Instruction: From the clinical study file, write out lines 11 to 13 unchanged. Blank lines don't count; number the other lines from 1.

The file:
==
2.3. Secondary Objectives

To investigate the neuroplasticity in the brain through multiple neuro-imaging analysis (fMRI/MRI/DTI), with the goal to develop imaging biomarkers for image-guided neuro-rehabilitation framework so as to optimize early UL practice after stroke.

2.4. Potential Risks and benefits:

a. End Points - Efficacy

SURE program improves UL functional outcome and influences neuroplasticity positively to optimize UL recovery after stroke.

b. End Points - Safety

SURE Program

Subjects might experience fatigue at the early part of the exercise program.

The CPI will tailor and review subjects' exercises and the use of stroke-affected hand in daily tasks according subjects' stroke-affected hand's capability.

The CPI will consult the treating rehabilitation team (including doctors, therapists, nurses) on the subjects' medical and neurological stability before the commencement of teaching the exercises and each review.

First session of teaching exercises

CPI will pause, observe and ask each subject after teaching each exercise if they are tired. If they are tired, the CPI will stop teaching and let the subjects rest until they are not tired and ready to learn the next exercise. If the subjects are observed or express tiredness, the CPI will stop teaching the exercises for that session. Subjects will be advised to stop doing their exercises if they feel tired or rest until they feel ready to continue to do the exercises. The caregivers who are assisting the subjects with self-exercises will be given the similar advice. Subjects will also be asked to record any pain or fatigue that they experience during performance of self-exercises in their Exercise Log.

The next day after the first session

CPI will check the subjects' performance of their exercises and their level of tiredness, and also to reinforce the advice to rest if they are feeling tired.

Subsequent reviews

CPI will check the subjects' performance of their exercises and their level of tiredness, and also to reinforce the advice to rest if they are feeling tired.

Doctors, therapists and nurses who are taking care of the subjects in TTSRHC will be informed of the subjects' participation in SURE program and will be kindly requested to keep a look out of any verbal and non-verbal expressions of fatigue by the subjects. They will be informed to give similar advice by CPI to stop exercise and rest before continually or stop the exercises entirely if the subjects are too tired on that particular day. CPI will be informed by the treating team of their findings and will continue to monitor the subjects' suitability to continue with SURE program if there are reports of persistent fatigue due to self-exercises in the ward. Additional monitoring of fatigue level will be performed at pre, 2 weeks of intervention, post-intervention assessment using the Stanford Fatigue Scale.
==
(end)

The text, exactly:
First session of teaching exercises

CPI will pause, observe and ask each subject after teaching each exercise if they are tired. If they are tired, the CPI will stop teaching and let the subjects rest until they are not tired and ready to learn the next exercise. If the subjects are observed or express tiredness, the CPI will stop teaching the exercises for that session. Subjects will be advised to stop doing their exercises if they feel tired or rest until they feel ready to continue to do the exercises. The caregivers who are assisting the subjects with self-exercises will be given the similar advice. Subjects will also be asked to record any pain or fatigue that they experience during performance of self-exercises in their Exercise Log.

The next day after the first session